Why, man, he doth bestride the narrow world Like a Colossus, and we petty men Walk under his huge legs and peep about To find ourselves dishonourable graves. Men at some time are masters of their fates: The fault, dear Brutus, is not in our stars, But in ourselves, that we are underlings.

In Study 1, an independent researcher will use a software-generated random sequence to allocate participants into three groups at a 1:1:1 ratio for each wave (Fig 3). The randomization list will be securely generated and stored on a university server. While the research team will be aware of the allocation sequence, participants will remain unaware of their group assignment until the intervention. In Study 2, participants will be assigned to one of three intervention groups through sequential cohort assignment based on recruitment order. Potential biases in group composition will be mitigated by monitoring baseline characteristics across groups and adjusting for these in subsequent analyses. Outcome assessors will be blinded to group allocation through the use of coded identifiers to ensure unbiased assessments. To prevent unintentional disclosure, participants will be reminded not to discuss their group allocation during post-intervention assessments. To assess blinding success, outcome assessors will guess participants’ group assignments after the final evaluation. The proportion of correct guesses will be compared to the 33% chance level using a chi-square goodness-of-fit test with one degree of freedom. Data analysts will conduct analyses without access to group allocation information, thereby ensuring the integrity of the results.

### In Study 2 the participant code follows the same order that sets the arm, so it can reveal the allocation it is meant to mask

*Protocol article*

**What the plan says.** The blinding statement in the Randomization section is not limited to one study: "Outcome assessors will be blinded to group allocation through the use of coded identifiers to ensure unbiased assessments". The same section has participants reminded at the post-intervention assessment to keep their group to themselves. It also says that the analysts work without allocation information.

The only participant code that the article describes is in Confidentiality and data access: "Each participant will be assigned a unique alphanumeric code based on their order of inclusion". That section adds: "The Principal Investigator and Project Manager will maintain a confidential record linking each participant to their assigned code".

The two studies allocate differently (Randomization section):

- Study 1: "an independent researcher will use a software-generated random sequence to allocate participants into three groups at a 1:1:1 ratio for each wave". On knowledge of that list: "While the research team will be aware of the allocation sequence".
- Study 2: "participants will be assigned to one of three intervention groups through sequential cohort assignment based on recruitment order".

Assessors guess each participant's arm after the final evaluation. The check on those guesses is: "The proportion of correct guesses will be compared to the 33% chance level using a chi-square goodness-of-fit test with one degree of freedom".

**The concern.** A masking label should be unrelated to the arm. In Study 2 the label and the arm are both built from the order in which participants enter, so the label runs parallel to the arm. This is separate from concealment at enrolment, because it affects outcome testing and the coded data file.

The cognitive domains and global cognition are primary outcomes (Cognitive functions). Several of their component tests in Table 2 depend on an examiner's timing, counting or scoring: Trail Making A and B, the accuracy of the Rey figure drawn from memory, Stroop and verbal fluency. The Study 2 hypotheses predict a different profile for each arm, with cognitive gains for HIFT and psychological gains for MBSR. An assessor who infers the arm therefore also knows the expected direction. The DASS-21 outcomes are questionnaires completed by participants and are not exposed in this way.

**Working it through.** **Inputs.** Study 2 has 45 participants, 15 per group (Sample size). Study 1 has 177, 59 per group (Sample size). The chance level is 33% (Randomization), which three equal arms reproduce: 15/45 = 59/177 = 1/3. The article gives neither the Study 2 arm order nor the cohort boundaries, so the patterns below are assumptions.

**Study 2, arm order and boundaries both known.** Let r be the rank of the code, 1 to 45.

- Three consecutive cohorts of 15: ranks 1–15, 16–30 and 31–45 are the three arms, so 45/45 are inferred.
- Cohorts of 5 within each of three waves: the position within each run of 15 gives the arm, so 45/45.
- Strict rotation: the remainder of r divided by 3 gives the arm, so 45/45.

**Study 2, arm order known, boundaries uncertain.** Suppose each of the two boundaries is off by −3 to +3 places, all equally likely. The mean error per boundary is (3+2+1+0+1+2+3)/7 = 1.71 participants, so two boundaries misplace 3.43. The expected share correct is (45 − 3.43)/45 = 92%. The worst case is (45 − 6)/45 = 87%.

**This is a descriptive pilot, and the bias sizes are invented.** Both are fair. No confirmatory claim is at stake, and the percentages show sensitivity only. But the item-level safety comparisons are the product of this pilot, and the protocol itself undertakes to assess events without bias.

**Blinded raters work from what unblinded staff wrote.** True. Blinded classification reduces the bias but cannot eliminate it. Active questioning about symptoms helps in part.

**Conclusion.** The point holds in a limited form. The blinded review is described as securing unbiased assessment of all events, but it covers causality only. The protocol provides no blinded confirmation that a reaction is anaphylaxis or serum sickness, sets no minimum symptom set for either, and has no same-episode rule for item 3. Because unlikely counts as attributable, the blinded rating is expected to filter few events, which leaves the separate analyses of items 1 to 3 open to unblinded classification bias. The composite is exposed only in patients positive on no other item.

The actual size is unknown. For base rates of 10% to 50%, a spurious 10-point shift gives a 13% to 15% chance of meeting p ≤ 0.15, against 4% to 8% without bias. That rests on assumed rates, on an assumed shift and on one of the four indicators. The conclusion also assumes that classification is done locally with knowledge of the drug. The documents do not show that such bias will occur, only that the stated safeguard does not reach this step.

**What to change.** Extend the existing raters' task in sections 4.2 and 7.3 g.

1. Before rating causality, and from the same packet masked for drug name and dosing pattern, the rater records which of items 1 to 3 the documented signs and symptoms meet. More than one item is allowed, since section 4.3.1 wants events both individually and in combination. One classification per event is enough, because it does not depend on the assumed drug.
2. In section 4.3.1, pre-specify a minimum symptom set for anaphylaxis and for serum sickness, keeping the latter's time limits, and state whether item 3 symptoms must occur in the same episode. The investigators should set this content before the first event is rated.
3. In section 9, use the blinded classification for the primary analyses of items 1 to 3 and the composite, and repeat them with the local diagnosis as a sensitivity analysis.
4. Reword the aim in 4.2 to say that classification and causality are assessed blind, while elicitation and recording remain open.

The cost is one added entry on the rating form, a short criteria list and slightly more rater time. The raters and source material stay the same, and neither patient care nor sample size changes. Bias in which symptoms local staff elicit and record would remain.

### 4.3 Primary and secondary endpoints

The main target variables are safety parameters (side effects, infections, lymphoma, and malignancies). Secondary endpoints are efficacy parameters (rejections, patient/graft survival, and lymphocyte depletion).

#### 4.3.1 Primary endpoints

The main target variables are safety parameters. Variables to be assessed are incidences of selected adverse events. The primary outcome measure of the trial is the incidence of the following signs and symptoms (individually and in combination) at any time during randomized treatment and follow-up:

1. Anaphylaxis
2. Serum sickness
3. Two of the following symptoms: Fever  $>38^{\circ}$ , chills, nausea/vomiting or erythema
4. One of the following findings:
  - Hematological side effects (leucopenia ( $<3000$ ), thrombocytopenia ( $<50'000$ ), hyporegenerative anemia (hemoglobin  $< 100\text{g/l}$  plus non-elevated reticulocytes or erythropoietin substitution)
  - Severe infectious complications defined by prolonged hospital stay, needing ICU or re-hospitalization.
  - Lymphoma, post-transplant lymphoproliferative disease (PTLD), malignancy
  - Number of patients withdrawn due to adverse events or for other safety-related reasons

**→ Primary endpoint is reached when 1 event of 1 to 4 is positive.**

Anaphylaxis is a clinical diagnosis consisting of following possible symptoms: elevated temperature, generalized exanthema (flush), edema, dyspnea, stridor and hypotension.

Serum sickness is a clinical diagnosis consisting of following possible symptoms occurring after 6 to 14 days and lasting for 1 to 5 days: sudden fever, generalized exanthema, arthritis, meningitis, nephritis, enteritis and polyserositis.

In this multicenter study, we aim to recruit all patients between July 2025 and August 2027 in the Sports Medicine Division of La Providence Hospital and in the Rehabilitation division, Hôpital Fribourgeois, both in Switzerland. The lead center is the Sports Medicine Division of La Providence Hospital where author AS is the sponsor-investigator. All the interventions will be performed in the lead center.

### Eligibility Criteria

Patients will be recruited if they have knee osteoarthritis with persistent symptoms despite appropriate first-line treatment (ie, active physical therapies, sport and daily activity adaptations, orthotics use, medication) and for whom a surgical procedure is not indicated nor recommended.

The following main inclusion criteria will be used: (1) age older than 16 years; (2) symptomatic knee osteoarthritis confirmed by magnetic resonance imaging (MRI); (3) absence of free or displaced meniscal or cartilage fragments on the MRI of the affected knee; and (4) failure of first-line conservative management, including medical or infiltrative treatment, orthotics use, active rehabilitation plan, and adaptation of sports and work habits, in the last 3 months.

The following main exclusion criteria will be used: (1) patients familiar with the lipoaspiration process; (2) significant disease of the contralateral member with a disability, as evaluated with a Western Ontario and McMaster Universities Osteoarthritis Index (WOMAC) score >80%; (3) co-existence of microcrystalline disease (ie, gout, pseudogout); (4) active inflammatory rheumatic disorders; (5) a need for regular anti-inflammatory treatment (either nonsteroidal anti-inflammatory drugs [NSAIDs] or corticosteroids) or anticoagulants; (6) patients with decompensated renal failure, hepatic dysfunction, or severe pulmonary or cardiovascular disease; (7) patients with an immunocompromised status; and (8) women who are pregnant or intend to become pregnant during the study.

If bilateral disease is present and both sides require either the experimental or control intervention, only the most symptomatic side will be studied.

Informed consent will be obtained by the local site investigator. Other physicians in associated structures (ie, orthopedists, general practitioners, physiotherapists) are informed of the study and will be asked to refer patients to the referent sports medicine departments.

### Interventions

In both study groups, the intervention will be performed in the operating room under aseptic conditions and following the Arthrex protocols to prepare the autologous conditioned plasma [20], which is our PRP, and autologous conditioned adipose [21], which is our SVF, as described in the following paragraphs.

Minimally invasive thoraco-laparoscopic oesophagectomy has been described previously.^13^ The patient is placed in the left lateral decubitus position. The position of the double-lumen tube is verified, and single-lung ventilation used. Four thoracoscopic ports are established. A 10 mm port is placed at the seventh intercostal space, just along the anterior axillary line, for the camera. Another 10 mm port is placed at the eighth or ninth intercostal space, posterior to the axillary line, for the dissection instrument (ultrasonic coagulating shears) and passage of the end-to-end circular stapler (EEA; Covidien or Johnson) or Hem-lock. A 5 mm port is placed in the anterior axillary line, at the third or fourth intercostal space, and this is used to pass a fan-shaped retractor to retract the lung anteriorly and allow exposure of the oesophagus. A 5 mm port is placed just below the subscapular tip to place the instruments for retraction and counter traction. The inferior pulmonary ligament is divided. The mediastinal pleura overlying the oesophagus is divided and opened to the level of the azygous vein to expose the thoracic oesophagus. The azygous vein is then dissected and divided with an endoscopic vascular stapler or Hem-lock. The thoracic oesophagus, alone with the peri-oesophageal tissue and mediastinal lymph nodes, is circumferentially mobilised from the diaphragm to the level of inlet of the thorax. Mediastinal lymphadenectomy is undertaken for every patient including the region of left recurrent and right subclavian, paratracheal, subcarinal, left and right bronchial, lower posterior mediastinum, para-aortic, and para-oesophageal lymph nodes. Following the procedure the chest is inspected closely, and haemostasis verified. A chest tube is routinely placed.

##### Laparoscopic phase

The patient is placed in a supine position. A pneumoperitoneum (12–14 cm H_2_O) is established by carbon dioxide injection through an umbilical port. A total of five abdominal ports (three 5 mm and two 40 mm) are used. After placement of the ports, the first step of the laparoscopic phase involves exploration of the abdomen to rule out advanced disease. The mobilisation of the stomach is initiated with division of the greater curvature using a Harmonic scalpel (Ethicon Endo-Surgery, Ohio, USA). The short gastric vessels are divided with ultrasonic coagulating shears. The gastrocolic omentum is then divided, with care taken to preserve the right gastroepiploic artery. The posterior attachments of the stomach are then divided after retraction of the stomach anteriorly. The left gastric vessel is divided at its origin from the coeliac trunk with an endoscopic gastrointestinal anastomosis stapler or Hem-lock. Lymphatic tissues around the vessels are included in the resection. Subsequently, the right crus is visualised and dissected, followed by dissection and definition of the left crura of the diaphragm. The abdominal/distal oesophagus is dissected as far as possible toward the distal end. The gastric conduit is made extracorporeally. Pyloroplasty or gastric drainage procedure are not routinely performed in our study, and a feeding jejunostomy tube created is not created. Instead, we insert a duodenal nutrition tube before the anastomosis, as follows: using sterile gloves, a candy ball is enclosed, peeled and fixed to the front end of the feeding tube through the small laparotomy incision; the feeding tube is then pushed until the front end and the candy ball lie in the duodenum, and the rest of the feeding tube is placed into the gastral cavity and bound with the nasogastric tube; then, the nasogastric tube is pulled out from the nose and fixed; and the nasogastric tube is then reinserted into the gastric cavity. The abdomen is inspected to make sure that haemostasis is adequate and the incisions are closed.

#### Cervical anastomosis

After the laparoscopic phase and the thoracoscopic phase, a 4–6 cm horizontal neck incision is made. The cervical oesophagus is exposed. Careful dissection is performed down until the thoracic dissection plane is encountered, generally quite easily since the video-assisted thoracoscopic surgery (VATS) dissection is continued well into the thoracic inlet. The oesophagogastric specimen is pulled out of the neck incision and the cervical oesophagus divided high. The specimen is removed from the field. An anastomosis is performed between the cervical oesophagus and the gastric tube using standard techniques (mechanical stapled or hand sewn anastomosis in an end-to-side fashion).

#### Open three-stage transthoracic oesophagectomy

Conjure with em, Brutus will start a spirit as soon as Cæsar. Now, in the names of all the gods at once, Upon what meat doth this our Cæsar feed, That he is grown so great? Age, thou art shamed! Rome, thou hast lost the breed of noble bloods!